Lessons

What Happens When ‘They’ Have Faith in You


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After spending over three months without access to the internet, I can comfortably tell you that my life went on normally — sort of. I found out — among other things — the following:

1. My fear of failure easily leads me through a cycle : despair, then mild depression, then the search for the easiest exit.

In secondary school ( and even during my undergraduate years), I could do “mini-quits” — where I’d disappear from school from a couple of weeks, totally immerse myself in whatever new interest I’d had, then return for exams or catch-up with notes from my classmates.

Eh, good times.

Because I was smart enough to pass tests and major exams, no one noticed the momentary world I’d need to swathe myself through my moments of resistance.

This had always worked for me. Then I became productively accountable to another human — I got a job. What I found out with an employer ( who actually cares about you) is that you can’t climb into a self pity and stay home without showing up for work. You can’t carry a sad mane around the office and expect smiles and pats on the back. You can’t deliver sub-par work and expect cakes. Accountability demands and upgrade in dealing with self-inflicted despair. Which leads me to…

2. When you have people who expect much from you, you tend to do much.

“No expectations, no disappointment”– the popular maxim goes( I hope it’s not as popular as my brain thinks it is). This holds true for expectations in others — if you don’t expect much from anyone, you hardly get disappointed with anything that happens. You know, because you didn’t exactly root for or against his/her ability to achieve anything. This, my friend, is safe.

Too safe.

My boss expects a tonne from me. So do the members of my new family aka colleagues. I was navel gazing and licking my broken heart ( yep, doing it for the nth time), forgetting to see how much they’d invested in me. I almost irreversibly let them down.

The fact that you’re reading this means I didn’t. And that I have learnt more important things about love, life, work, family and friendships. Things like…

Real friends get worried when you quit too easily. They’re not afraid to tell you in your face.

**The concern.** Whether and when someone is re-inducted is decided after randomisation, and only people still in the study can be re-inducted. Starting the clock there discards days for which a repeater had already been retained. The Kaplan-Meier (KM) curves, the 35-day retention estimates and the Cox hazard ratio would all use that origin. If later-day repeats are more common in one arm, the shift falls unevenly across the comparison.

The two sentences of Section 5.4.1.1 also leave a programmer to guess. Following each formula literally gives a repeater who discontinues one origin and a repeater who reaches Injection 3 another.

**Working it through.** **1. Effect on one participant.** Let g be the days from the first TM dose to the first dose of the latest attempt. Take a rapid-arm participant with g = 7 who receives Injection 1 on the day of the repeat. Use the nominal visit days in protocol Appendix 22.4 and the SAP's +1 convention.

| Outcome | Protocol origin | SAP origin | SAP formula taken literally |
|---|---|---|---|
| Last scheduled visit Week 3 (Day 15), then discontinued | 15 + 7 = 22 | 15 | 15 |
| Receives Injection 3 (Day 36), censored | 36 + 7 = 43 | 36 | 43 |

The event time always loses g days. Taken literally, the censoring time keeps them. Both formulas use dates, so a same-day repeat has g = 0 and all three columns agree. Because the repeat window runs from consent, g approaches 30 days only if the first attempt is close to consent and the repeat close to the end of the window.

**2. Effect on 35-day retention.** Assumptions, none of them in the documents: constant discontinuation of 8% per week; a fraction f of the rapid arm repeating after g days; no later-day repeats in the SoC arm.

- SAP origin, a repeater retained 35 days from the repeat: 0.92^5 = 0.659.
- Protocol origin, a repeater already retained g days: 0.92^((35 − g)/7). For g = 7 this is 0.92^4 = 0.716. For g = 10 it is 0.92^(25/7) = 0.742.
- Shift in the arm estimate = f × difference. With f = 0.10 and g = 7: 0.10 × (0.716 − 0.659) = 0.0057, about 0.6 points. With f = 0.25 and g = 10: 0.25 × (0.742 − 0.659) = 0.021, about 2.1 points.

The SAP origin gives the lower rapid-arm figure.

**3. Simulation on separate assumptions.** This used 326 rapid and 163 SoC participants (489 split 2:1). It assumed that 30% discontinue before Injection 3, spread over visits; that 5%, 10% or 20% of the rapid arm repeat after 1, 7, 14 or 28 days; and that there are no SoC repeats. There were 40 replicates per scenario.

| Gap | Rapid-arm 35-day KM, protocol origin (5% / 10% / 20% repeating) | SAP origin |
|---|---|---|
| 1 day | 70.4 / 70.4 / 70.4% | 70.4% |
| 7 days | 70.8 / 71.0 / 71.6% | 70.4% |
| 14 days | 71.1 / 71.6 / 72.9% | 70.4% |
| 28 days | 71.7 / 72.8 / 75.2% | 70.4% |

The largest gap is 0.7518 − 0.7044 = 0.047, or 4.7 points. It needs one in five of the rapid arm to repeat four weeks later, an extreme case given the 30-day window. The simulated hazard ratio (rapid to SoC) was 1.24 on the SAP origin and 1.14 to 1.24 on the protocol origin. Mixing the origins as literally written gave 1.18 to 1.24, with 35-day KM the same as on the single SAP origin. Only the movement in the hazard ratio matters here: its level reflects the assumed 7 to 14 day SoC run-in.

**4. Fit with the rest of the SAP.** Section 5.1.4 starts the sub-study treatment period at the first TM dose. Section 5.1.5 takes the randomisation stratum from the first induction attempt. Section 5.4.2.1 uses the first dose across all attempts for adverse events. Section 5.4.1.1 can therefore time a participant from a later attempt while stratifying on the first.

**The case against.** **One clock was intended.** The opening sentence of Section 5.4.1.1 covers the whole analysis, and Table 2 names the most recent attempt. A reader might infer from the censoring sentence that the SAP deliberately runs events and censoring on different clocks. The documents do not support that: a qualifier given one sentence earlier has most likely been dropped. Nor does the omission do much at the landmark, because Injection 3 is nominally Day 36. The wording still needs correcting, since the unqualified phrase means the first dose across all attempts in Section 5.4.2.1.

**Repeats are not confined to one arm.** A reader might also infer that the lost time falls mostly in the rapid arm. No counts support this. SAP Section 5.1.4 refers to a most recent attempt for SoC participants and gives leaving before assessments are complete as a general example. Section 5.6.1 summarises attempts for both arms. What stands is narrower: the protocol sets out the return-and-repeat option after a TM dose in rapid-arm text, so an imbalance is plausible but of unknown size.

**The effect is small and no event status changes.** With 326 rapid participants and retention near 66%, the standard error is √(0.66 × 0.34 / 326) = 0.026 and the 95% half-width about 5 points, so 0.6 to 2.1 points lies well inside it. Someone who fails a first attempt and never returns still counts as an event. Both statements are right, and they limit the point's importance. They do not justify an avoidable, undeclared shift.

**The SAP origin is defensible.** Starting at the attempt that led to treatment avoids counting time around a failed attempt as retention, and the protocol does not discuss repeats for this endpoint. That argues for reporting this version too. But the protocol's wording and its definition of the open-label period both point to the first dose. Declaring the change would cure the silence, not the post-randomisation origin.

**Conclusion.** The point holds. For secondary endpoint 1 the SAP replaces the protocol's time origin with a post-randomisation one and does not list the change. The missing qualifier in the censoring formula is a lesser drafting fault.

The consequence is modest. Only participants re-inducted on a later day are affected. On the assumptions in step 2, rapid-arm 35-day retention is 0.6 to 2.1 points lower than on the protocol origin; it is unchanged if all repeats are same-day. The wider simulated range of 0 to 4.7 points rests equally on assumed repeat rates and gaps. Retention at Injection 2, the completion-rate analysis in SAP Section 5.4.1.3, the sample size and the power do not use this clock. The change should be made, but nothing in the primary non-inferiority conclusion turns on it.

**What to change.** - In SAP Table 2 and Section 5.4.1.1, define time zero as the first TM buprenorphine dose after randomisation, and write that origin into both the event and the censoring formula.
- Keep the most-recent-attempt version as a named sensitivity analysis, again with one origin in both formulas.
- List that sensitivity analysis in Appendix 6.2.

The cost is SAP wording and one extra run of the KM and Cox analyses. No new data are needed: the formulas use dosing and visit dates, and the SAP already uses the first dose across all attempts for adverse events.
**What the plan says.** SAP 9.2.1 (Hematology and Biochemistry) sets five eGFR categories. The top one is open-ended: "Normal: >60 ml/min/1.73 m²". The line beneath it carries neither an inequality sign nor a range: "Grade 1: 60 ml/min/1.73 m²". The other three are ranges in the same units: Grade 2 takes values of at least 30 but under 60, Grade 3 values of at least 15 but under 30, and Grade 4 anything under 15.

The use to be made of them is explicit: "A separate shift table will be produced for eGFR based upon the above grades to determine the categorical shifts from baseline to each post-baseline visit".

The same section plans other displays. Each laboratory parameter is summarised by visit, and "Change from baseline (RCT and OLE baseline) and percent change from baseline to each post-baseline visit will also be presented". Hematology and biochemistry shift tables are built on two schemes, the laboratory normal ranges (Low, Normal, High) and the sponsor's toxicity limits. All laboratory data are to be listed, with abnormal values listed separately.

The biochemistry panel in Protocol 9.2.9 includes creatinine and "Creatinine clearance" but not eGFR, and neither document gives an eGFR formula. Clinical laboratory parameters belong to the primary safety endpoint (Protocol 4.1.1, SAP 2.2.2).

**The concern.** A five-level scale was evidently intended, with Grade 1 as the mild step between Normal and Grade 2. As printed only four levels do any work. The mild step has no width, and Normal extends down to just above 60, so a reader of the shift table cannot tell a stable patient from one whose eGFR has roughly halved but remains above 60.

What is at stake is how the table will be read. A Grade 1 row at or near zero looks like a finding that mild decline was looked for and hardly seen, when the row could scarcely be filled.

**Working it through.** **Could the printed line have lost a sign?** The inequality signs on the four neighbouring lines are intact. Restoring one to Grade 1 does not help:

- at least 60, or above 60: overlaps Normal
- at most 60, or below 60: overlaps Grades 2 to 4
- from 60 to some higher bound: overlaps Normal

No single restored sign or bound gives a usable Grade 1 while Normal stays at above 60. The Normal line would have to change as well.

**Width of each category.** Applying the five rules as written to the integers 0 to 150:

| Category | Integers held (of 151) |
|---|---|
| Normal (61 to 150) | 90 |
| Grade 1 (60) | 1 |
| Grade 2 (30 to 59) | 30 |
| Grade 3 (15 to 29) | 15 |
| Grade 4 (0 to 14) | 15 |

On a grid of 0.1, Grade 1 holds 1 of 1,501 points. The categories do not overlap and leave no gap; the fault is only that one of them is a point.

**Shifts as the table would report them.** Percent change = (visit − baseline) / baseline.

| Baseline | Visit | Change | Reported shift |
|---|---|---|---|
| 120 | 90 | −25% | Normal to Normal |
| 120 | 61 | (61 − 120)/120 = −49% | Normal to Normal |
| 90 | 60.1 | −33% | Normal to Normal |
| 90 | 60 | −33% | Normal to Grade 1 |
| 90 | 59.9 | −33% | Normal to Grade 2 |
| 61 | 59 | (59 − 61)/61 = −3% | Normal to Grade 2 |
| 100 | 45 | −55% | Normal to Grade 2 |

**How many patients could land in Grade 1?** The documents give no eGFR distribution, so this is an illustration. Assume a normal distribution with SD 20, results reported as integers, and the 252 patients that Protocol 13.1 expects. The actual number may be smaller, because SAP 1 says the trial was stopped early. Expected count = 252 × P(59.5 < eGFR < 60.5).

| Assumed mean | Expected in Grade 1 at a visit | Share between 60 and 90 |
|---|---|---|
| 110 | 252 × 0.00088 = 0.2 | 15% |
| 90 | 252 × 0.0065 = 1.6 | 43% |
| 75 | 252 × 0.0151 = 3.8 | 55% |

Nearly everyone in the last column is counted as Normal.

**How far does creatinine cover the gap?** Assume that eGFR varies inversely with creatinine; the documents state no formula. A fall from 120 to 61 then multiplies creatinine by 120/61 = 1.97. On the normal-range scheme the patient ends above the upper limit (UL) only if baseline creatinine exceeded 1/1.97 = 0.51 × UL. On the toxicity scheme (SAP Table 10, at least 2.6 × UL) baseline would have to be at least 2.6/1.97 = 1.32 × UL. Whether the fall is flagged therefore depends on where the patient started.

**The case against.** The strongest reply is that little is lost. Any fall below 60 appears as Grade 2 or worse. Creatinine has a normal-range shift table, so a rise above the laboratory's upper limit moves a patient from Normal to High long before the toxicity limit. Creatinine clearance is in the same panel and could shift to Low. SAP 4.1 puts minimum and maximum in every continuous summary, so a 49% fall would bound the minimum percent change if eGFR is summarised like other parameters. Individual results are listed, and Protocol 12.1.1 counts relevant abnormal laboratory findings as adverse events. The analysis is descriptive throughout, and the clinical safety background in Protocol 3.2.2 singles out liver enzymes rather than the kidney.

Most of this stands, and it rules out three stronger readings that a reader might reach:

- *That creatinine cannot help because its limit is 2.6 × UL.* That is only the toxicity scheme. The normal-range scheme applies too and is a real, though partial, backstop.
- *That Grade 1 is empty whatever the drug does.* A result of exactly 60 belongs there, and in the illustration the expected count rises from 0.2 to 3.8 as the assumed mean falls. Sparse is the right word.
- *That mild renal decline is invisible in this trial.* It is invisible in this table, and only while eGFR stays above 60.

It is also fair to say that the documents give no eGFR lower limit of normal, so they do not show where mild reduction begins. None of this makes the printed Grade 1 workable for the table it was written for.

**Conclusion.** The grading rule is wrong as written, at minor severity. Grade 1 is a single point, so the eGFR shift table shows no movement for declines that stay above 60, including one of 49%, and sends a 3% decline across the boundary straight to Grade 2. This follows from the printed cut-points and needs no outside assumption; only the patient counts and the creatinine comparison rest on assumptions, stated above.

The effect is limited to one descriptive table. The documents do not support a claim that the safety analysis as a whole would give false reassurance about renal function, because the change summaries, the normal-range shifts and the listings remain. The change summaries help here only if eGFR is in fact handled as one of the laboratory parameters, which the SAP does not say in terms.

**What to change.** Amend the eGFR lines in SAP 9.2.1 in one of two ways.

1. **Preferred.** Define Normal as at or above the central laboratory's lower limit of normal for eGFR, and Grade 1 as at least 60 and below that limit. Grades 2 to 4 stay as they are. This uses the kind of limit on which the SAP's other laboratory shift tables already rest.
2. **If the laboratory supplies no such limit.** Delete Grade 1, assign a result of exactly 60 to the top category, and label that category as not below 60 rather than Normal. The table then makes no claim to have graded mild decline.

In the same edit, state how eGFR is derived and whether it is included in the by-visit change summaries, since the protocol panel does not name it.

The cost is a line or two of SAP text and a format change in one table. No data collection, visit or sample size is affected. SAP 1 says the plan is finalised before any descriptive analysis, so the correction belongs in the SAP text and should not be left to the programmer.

Real friends don’t sugarcoat your laziness. They don’t make it a mean joke either.

Real mentors don’t babysit you. They show you the way. You have to walk it.

Weak ties are powerful. They could pay for your airplane ticket. But you’ll never know if you stay depressed in your room.

Business plans are important. Learn how to write one. It could save your life. Or fund it.

Same for life plans. “If you don’t know where goal post is, where do you shoot?” ( Somebody said that. I don’t remember who. 🙂 )

Resistance is real. Acknowledge it. Respect it. But do what you must.

You are responsible for how you handle your emotions. 

I now practice mindful meditation- I label my thoughts: “useless”, “useful”. I’ve stopped draining with replays of “useless” conversations in my mind.

If you think you don’t have friends, maybe you’re right. But maybe you aren’t a friend either.

 We all have 24 hours. You get to pick your family, gain weak ties and garner identity capital. It’s important to learn how to let go, how to be honest with ourselves.

Guilty as charged. 80% of previous paragraph comes from Dr. Meg Jay.

I have always rushed over my issues by writing every itty bitty tiny things that happens to me. Now I know better: everything takes time. Heartbreaks. Disappointment. Loss. 

Because we see our neighbours smiles and carry on doesn’t mean all is well. 

It’s better to stay on the road to recovery than to rush (with the mind) to the end. The whiplash may be lethal.

And love yourself. You’re worthy.


Tchassa Kamga lives in Buea, Cameroon. This part of the country just got its internet reinstated! Previously, he’s had to travel a long distance to post. However, this was written in his pyjamas. At home. Under myopic influence.

He’s learning the intricacies of curating events and documenting them at the fine dining restaurant and cultural hub- IYA Buea. He has three episodes on his podcast . He also takes blatant pictures on Instagram.

He co-writes with C. Befoune on this publication — Self-ish . Their goal is to share the lessons they’ve learnt from multiple sources in the domains of Self-improvement, Content Creation and Human Relationships.

Easily get him on Twitter.

The Alter Boy Who Panicked #Poetry

Not long ago, in a church yonder,
A suave neighbor swept Martha.
I was there, I watched from the altar.
The Mass went on, and me, being a server, couldn’t falter.

They giggled and wiggled during the sermon.
The itch in my throat grew strong.
An attempt to clear felt wrong.
Even the priest seemed worried. It showed in his stare, long.

Mother had warned me of love come fast.
In the age of twitter”, she said, “these things do not last”.
I could feel her eyes on my skull as I stared into the crowd aghast.

The burden of loss is never a light one.
To ponder alone at the time all was fun.
When I thought my Martha was my only one.
Even against my mother’s wishes, I’d promised her we’d run.

When mass ended. I rushed to clear my robe.
The crowd moved slow-a well played joke.
I found Martha crossing the road with the bloke.
I screamed and cursed at the heavenly poke.

Now, here’s the real joke, that was Martha’s long gone cousin who just came back from four years out of the country.

She was so excited she literally burned all her home including the pantry.

When I found out, I rushed in tears and reached her home panting.

She took me into her arms and said those words I needed to hear: It’s okay boo boo, I am not angry.

3 Lessons from Gatekeepers

“Gatekeeper”.

That’s the word that has been on my mind for a couple of hours now.